Sunday, 9 November 2008

Indonesia executes Islamist terrorists

Indonesian firing squads killed three men for terrorism offences shortly after midnight this morning.

Amrozi bin Nurhasyim, Ali Ghufron (also known as Mukhlas) and Imam Samudra were shot simultaneously by separate firing squads for organising the October 2002 Bali bombing.

"At 12.15am, the convicts ... were executed by shooting and followed up with an autopsy," said Jasman Pandjaitan, a spokesman for Indonesia's attorney general's office, according to a report in The Australian.

"They have been stated as dead. At this moment the bodies are being washed by the family."

They were executed on Nusakambangan Island in Central Java, near the high security prison where they had been held.

Their bodies were taken to the mainland and then flown by helicopter to their home villages in East and West Java. Police struggled to maintain order when the bodies were greeted by family and hundreds of supporters for Muslim burials.

Last night's events brought to a head weeks of feverish speculation, fuelled by rumours the executions were imminent, contradictory statements from government officials and intense coverage by foreign journalists.

At different times the delays were attributed to a lack of bureaucratic coordination, successive nights of rain or claims the government was unwilling to provoke Islamic extremists by carrying out the sentences.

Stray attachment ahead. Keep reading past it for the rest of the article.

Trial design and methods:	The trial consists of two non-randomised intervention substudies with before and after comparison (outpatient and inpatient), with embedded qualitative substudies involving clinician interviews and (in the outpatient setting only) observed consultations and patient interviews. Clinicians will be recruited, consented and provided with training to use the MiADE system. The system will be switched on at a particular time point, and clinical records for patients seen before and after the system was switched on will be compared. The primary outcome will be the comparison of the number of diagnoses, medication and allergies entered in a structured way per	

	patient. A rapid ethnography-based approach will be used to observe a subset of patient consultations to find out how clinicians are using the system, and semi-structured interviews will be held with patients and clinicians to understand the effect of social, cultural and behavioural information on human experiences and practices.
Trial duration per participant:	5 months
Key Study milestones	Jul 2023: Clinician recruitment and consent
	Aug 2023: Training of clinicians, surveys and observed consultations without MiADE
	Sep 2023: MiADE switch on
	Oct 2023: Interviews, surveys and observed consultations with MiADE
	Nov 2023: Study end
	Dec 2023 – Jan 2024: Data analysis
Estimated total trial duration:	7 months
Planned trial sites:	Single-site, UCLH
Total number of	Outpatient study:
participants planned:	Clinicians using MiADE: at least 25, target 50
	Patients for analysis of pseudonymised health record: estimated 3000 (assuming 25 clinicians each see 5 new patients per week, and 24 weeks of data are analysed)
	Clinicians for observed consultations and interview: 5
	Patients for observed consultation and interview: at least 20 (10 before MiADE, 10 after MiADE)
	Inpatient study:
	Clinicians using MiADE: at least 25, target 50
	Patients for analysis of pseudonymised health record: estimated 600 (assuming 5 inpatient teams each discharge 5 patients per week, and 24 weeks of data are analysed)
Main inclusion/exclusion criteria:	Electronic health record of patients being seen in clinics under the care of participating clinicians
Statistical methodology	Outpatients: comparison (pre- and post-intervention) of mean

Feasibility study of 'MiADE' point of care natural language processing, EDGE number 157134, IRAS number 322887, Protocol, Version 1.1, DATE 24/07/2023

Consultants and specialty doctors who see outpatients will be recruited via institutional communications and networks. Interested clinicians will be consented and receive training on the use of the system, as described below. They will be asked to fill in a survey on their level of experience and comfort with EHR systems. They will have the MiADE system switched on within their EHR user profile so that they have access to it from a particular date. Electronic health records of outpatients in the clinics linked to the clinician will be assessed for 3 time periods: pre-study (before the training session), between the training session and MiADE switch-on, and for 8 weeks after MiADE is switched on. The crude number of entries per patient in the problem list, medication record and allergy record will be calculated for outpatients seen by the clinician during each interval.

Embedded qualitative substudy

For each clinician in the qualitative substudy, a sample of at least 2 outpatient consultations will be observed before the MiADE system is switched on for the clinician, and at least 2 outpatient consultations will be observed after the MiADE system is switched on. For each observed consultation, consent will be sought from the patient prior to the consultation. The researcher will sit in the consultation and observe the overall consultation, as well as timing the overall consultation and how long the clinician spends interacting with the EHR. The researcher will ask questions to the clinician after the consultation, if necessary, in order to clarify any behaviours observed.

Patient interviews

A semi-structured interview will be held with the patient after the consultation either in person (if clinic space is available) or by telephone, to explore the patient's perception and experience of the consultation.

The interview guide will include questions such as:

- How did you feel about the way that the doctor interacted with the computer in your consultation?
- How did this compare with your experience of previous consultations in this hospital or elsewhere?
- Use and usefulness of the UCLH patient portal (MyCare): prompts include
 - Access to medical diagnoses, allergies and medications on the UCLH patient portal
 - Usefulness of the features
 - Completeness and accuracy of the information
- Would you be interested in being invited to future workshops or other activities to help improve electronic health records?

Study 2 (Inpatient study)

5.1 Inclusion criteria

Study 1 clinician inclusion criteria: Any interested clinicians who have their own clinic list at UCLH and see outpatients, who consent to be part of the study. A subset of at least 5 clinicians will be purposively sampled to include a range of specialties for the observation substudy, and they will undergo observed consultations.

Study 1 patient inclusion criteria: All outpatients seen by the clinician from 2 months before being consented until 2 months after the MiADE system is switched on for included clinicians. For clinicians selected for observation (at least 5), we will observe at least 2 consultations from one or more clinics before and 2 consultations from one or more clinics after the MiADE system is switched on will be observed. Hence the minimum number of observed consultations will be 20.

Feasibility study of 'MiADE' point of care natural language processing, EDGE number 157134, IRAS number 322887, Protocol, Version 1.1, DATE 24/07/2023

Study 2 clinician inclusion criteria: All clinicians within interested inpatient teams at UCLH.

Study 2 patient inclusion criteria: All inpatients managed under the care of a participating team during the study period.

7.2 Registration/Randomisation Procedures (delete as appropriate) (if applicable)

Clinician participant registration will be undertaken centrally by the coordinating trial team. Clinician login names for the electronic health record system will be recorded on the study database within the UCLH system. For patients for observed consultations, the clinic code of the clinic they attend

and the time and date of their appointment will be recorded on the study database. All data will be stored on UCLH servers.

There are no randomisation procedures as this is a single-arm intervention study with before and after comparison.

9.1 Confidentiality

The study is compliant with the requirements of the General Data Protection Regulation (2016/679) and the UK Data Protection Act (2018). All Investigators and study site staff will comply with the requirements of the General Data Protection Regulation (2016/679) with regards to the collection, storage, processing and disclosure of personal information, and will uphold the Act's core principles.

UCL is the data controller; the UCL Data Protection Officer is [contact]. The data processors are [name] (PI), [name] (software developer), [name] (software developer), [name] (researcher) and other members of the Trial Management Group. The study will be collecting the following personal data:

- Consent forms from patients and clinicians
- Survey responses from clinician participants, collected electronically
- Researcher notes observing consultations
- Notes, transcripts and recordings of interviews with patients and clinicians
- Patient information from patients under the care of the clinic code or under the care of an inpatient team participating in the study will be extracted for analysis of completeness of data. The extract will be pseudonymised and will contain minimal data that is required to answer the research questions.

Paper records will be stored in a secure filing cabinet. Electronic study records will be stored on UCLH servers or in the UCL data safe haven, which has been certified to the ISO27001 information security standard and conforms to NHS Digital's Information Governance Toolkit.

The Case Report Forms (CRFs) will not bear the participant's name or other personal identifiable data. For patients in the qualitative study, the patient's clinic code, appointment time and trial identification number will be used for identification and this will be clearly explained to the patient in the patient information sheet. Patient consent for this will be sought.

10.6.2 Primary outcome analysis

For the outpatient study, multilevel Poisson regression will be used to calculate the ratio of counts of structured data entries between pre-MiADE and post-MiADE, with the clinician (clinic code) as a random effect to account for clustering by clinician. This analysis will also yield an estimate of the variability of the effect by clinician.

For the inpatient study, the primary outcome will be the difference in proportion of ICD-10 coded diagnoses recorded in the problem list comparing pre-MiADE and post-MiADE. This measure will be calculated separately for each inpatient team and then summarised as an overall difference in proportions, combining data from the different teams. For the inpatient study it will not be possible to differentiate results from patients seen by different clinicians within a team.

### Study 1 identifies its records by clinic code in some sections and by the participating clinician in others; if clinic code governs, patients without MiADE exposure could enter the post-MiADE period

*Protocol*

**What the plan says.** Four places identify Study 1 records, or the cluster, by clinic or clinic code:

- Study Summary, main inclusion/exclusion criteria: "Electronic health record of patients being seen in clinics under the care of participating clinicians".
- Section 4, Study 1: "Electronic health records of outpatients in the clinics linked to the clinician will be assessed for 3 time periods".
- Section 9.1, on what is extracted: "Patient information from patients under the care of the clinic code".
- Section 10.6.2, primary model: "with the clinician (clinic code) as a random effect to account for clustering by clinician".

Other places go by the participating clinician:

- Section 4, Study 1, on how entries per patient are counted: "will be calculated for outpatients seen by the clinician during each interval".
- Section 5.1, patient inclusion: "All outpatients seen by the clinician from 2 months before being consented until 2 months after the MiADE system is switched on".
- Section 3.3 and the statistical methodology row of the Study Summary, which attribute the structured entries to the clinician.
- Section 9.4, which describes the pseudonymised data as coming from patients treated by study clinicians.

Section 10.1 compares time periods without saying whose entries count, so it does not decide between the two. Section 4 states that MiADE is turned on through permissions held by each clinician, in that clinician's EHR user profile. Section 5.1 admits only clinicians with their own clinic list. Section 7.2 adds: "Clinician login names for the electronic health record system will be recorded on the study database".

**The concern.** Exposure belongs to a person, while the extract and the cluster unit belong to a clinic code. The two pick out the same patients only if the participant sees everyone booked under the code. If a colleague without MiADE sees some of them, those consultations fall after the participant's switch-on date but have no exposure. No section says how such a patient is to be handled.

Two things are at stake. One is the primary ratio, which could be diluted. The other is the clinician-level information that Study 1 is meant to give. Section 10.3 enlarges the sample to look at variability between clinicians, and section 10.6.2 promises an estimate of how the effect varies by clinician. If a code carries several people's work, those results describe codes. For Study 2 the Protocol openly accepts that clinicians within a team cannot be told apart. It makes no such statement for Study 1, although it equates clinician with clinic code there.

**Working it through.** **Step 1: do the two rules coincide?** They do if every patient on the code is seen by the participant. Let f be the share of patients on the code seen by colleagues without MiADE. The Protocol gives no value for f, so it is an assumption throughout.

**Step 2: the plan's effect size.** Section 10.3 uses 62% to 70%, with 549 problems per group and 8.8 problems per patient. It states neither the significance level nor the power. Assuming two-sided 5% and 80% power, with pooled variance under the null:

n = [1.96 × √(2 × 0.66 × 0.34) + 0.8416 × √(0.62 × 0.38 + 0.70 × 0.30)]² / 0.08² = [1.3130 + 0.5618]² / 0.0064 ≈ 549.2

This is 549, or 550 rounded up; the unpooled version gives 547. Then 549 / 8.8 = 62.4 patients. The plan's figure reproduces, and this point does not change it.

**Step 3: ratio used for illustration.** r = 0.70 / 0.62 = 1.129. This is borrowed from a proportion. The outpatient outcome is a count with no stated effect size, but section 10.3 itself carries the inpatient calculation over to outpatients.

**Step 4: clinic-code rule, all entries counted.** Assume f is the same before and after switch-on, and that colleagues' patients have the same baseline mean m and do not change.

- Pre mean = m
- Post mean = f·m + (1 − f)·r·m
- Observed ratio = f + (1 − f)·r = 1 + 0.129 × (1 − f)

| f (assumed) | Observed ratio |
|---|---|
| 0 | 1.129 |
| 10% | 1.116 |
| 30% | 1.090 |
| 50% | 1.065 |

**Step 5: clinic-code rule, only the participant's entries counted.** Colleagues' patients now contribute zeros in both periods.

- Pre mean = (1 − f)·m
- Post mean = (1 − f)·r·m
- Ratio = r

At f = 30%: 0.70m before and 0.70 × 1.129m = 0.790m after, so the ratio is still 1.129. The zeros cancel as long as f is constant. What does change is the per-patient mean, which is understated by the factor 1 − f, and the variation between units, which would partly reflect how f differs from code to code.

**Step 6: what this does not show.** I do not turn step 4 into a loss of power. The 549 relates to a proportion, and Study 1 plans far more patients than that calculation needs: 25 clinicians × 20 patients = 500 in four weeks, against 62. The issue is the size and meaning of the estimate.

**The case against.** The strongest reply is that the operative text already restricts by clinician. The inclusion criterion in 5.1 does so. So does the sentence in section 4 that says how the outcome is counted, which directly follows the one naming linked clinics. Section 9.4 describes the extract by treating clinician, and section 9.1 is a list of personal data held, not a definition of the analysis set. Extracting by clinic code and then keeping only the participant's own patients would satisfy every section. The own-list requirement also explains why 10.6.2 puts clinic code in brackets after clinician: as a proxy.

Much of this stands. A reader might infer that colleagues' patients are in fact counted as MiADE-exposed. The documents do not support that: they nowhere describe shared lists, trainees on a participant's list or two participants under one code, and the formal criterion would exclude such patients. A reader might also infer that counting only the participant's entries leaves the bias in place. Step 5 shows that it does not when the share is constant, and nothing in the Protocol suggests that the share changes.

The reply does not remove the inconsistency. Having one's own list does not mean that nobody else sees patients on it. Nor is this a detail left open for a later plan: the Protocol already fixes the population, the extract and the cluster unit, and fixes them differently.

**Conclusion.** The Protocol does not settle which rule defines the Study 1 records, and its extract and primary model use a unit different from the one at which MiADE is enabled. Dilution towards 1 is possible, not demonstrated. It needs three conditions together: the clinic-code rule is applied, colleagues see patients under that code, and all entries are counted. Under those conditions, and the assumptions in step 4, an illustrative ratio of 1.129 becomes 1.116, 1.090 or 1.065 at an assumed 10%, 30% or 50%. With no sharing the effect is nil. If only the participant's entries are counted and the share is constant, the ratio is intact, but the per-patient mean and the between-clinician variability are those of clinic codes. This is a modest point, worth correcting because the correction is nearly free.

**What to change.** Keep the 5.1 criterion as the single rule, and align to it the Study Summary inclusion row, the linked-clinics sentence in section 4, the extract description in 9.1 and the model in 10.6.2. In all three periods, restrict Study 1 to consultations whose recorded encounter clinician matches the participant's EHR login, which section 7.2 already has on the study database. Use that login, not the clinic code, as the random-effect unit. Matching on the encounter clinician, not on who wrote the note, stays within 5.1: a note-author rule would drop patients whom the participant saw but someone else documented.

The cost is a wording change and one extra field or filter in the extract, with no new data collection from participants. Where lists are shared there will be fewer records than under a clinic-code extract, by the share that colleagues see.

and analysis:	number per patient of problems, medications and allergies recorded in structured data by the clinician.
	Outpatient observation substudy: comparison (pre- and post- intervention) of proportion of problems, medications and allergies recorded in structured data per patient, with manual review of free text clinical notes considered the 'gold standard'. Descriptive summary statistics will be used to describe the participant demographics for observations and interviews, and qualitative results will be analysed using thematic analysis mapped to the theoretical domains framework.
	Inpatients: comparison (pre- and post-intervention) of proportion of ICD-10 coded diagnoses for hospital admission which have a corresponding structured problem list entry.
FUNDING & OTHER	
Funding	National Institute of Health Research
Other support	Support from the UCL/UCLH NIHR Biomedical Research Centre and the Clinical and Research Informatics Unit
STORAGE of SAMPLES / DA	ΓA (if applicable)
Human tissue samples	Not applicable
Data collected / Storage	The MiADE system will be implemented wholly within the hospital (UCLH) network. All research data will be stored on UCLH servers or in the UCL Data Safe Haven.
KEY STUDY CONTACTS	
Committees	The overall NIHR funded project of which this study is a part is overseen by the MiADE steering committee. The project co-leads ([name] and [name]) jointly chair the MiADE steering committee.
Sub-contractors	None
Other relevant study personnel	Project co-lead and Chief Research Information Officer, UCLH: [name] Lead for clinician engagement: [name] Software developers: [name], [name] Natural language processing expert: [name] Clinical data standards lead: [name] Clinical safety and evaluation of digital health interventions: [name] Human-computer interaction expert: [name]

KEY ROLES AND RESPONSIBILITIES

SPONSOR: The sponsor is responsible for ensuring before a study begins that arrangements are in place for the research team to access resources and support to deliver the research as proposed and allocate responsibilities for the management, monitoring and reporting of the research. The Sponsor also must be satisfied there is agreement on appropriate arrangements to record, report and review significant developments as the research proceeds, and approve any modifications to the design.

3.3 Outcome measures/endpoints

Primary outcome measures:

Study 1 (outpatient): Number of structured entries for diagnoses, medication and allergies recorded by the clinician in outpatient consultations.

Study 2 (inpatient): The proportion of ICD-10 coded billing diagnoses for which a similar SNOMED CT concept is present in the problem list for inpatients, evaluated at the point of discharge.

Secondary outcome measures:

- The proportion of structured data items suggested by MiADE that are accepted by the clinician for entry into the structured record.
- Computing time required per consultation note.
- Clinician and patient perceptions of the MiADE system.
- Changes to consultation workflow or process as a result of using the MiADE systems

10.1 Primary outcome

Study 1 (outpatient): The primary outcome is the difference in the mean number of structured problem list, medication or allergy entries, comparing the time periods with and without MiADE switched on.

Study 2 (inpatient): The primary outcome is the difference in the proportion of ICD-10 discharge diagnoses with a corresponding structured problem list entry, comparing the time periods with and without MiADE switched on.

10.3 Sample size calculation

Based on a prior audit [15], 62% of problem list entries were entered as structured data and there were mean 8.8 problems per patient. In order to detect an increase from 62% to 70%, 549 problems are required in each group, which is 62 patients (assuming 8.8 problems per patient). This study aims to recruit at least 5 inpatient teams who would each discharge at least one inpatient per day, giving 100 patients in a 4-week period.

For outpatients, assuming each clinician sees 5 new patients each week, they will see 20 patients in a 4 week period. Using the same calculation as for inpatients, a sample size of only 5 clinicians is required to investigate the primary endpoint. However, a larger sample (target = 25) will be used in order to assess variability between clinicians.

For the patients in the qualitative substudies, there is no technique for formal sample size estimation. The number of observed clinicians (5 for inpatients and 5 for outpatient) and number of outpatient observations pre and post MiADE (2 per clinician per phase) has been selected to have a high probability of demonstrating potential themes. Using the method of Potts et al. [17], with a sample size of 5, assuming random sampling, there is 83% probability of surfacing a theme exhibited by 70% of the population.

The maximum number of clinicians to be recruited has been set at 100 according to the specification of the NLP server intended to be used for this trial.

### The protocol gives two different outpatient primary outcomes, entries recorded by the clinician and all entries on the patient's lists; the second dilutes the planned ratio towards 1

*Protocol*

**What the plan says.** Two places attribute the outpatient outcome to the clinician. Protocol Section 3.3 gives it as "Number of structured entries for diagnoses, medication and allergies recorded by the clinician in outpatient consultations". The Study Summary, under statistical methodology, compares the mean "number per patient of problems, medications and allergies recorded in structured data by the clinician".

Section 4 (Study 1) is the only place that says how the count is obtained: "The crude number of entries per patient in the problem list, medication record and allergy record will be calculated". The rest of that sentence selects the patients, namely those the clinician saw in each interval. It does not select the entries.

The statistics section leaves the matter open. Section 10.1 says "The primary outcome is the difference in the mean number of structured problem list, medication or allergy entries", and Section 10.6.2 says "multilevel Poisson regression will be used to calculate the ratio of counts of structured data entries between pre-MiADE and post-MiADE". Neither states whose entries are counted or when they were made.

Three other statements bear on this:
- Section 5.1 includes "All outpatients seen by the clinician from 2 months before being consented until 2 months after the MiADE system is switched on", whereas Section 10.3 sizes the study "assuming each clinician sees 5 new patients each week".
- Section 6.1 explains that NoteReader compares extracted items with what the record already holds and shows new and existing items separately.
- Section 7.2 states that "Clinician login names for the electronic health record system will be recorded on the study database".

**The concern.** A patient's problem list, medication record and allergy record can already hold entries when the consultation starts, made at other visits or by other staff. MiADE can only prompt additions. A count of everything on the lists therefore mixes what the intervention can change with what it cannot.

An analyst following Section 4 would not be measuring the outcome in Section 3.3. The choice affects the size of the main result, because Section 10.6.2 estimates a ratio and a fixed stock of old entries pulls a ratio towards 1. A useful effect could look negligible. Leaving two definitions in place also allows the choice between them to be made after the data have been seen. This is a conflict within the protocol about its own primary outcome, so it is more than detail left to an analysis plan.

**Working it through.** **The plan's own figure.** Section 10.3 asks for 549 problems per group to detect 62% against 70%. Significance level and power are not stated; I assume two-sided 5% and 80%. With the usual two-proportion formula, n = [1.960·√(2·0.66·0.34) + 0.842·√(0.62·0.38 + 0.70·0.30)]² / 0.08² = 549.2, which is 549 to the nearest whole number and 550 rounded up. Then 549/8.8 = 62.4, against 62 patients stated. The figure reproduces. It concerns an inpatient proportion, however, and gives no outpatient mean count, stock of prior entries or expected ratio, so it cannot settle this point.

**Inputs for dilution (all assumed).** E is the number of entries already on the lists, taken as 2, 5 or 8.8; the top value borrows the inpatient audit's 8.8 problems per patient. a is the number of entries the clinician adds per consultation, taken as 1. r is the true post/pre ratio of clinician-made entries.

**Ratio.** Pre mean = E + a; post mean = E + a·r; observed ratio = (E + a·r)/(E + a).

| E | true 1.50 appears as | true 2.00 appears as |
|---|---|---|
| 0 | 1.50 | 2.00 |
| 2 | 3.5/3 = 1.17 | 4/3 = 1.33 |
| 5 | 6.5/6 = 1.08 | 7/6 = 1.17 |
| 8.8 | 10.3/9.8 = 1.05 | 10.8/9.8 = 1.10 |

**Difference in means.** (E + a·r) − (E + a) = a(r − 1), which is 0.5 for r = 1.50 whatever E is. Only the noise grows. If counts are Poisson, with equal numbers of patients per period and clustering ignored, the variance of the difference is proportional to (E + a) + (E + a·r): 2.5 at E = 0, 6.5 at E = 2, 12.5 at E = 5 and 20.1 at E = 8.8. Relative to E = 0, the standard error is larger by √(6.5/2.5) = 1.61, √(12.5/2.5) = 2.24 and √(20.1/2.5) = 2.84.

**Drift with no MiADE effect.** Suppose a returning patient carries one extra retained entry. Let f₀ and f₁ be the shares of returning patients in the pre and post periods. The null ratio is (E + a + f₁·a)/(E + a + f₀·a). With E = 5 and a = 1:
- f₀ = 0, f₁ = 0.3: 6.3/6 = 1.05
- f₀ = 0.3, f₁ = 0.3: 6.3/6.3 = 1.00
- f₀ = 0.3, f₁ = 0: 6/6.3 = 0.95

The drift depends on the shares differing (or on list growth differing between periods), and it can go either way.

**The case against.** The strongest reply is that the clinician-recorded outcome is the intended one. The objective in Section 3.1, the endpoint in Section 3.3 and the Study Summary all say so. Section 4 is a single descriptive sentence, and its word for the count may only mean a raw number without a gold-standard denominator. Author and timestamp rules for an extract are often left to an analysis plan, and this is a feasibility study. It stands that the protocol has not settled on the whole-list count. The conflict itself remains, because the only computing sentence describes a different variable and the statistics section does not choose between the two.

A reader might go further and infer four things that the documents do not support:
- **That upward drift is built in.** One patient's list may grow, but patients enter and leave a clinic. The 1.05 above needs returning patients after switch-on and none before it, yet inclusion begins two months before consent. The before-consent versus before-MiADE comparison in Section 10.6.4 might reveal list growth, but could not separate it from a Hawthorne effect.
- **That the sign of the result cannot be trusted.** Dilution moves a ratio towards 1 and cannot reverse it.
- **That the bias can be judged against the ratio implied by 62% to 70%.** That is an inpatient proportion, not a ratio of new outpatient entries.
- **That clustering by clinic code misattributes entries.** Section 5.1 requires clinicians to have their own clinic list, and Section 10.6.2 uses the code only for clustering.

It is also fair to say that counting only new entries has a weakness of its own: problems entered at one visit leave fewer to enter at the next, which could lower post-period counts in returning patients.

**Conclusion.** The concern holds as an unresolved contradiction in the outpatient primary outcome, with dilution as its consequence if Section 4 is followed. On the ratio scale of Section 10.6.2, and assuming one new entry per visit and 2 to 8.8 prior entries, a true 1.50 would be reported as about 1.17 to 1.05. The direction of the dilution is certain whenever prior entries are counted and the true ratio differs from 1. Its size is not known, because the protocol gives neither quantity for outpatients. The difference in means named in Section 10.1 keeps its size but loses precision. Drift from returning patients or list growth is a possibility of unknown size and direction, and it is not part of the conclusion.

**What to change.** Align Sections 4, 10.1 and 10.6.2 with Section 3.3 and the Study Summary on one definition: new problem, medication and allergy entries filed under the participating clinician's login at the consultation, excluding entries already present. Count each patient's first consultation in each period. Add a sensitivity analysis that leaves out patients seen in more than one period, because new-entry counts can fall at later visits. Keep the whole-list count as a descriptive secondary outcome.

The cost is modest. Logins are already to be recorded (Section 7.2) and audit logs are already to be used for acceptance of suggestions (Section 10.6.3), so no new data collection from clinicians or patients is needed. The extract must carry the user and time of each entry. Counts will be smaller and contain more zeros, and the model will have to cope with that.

The three men were reportedly frustrated at the delays and keen for their "martyrdom" to proceed.

The executions bring to ten the number of people known to have been put to death in Indonesia in the past five months. This represents a dramatic increase in the country's use of the death penalty when compared with the nine people executed in the four years to 2007.

Some victims oppose death
The 2002 bombings of two Bali nightclubs killed 202 people and injured 88, leaving many with severe burns.

While some victims welcomed news of the executions, others remained opposed the death penalty.

Australian Barbara Hackett, whose daughter Kathy Salvatori was killed in the bombings, said she did not believe in the death penalty, according to one report.

"It can't bring back Kathy or the other 201 victims," she said.

Georgia Lysaght, who lost her older brother Scott, said the executions would not bring him back.
"The fact that it has happened doesn't bring Scott back, it doesn't change what's happened, it doesn't bring any sense of closure," she said.

"It doesn't make me feel that justice has been served. The only just thing to do would to be able to see my brother again, and that is not going to happen."

According to a report in The Times, several UK families also spoke out against the death penalty for the convicted terrorists.

Susanna Miller, who lost her brother Dan, said: "The death penalty is an 18th-century punishment. My brother was a lawyer, he would have disapproved.

"Also, these men were low-level terrorists, the bigger ones are at large. They should have been given life sentences."

Maggie Stephens lost her 27 year-old son Neil Bowler in the bombings.

"By executing them we are doing to them what they did to us," she said.

Related stories:
Indonesia: Human rights appeals for bombers -- 02 November 2008
Execution wrong - even for terrorists -- 31 October 2008
Bali bombers: One week to live? -- 13 October 2008
Uncertain when Islamist bombers will die -- 25 August 2008
Bali executions will inspire martyrs: expert -- 25 February 2008
Bali bombers may soon get their wish -- 10 November 2007

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